Hawaii poised to be leader in slowing climate change
WITH THE passage of House Bill 226 this legislative session, our island state became a national leader in the effort to reduce carbon emissions and stem the tide of climate change.
I was honored to be a primary co-sponsor of this bill, along with Reps. Josh Green (D, Keauhou-Honokohau) and John Mizuno (D, Kalihi). I strongly believe that this is one of the requisite steps toward realizing a sustainable future for Hawaii.
HB 226 establishes a task force to assess greenhouse gas emissions (GHGs) in Hawaii and develop a regulatory scheme to significantly reduce emissions. The statewide objective is to collectively reduce our emissions to the 1990 level by the year 2020. Given our current trend of annually increasing carbon emissions, combined with the fact that we generate nearly all of our electricity from fossil fuels, achieving this goal will greatly improve our state's profile of environmental responsibility.
THE EARTH'S atmosphere is now warming at the fastest rate in recorded history, a trend that is projected to cause extensive damage to forests, marine ecosystems and agriculture. Communities also are imperiled by rising sea levels, storms of greater intensity, and increasingly severe instances of drought and flooding. The scientific consensus is that recent climate change is caused at least in part by human activities, especially the burning of fossil fuels, which has driven atmospheric carbon dioxide concentrations to their highest levels in more than 400,000 years.
Climate change poses a serious threat to the economic well-being, public health, natural resources and environment of Hawaii. The potential harmful effects of global warming include a rise in sea levels, resulting in the displacement of businesses and residences and the inundation of Hawaii's freshwater aquifers, damage to marine ecosystems and the natural environment, extended drought and loss of soil moisture, an increase in the spread of infectious diseases, and in the severity of storms and extreme weather events.
HAWAII HAS long been a leader in environmental stewardship and is endeavoring to lead the way in alternative renewable energy development and use. Achieving the objectives set forth in HB 226 will require us to pioneer and implement new technologies, create new industries and stimulate our economic sector. Ideally, we could be a Pacific Basin hub for high-tech renewable energy technology.
By requiring that we achieve 1990-level emissions, HB 226 essentially brings our small state into line with the Kyoto Protocols. In terms of tonnage, HB 226 won't significantly affect the excessive amount of carbon emissions globally; thankfully, we don't have such a large carbon footprint. However, it does send an important message to other states, which collectively constitute one of our planet's largest polluters. It is also indicative of the intricate connections between our unique environment and society in Hawaii, and emphasizes our concerns with the harmful effects brought by carbon emissions -- both locally and globally.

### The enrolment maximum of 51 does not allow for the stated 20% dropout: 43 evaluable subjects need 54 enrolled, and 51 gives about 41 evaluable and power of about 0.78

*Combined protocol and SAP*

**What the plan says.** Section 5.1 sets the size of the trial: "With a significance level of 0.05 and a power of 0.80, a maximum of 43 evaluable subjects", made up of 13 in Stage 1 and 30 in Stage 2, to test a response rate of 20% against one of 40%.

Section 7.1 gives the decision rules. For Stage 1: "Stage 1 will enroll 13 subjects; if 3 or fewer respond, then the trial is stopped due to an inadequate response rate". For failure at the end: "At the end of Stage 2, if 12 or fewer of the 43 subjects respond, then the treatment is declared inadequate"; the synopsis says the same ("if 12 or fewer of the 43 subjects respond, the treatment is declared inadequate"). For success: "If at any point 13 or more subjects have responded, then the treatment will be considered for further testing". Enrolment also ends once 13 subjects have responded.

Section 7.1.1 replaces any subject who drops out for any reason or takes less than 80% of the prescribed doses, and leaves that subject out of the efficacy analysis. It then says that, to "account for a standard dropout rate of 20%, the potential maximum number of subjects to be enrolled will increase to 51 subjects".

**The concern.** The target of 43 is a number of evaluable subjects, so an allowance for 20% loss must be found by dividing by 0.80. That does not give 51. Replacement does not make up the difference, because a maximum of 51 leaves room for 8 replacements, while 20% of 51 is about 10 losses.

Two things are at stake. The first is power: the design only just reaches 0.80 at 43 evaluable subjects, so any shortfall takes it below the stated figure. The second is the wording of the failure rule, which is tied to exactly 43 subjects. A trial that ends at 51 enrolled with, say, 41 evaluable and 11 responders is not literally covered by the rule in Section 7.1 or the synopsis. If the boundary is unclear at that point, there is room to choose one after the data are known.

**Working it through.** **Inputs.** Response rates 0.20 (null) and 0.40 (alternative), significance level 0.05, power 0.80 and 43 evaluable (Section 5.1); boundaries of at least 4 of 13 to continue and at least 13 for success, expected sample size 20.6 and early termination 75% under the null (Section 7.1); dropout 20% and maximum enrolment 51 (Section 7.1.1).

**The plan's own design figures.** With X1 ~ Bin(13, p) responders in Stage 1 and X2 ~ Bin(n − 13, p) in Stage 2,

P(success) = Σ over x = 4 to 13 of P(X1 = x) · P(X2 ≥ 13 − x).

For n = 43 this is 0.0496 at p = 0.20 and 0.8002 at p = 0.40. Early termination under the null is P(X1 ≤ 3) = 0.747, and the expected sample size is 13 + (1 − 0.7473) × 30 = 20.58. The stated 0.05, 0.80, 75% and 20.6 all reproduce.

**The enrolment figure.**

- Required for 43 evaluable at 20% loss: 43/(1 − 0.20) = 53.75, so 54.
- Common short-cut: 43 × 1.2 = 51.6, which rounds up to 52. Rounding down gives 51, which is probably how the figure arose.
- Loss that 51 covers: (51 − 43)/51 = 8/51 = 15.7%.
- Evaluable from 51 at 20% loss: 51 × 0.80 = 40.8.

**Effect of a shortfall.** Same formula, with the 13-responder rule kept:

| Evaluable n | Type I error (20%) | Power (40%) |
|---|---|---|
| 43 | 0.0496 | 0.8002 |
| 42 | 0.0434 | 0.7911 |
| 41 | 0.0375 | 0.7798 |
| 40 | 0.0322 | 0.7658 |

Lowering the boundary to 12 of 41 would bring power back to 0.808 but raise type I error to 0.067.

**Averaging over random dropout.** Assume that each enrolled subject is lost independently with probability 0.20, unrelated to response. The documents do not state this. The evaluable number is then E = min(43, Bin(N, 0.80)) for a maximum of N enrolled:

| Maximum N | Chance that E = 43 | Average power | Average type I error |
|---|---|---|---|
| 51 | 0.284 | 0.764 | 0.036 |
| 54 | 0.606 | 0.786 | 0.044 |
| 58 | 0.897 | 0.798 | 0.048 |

California led the way in 2006 when its legislature passed a similar measure, signed into law by Gov. Arnold Schwarzenegger. HB 226 puts Hawaii at the forefront of the fight to reduce GHG emissions and increasingly rely upon renewable energy resources and sustainable living practices. By legislating these standards where the federal government has failed to do so, we are not only being environmentally responsible; we are exercising our constitutionally guaranteed right to forge ahead when the federal government has lagged. We at the Legislature are eager to uphold our tradition of environmental leadership, and anticipate that other states will follow Hawaii's and California's action.
As stated in the bill, the business sectors most affected by HB 226 will be electrical utilities, refinery operations, ground transportation industry and maritime industry. The air transportation industry is exempt. The House speaker and Senate president will appoint representatives from these industries to the task force. However, any plan that seeks to drastically reduce Hawaii's carbon emissions must recognize that the bulk of our emissions come from those sectors that burn or use fossil fuels. As a state, we must replace the lion's share of our fossil fuel-derived power sources with clean, renewable energy systems.
A solidly built portfolio of wind, ocean thermal energy conversion, solar and especially wave energy could drastically reduce Hawaii's GHG emissions. Furthermore, given the volatile nature of the oil market, finite global oil reserves and the increasing demand for oil, renewable energy has the added benefit of being cheaper in the long run. Quite simply, it is in the best interests of the people of Hawaii that we transition from oil-based energy systems to renewable ones.
PERHAPS THE most telling fact about HB 226 is the broad bipartisan support it received in our highly polarized Legislature. The bill passed by a vote of 48-2 in the House and 22-3 in the Senate. Such support underscores the pressing need to reduce our greenhouse gas emissions not only in Hawaii but in the nation as a whole. Throughout the state, people urged us to pass this bill. We did so with the hope that our actions might spur others to do their part in preventing the most dire predictions of respected climate scientists from becoming reality.
Cynthia Thielen, a Republican, represents Kaneohe and Kailua in the state House of Representatives.